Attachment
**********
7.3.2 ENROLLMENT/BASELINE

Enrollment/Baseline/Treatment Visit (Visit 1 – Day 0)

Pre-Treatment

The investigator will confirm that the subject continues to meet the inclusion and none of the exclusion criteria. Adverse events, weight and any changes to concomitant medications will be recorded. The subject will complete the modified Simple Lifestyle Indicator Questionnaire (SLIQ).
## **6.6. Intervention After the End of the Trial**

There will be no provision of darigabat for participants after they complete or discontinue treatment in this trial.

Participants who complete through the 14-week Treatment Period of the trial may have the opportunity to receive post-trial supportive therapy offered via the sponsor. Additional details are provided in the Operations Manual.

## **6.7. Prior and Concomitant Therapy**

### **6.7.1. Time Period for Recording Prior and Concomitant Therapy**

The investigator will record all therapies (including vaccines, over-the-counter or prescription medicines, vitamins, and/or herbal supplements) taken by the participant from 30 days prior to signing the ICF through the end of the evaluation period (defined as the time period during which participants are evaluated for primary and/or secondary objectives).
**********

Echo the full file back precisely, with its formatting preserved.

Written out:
7.3.2 ENROLLMENT/BASELINE

Enrollment/Baseline/Treatment Visit (Visit 1 – Day 0)

Pre-Treatment

The investigator will confirm that the subject continues to meet the inclusion and none of the exclusion criteria. Adverse events, weight and any changes to concomitant medications will be recorded. The subject will complete the modified Simple Lifestyle Indicator Questionnaire (SLIQ).
## **6.6. Intervention After the End of the Trial**

There will be no provision of darigabat for participants after they complete or discontinue treatment in this trial.

Participants who complete through the 14-week Treatment Period of the trial may have the opportunity to receive post-trial supportive therapy offered via the sponsor. Additional details are provided in the Operations Manual.

## **6.7. Prior and Concomitant Therapy**

### **6.7.1. Time Period for Recording Prior and Concomitant Therapy**

The investigator will record all therapies (including vaccines, over-the-counter or prescription medicines, vitamins, and/or herbal supplements) taken by the participant from 30 days prior to signing the ICF through the end of the evaluation period (defined as the time period during which participants are evaluated for primary and/or secondary objectives).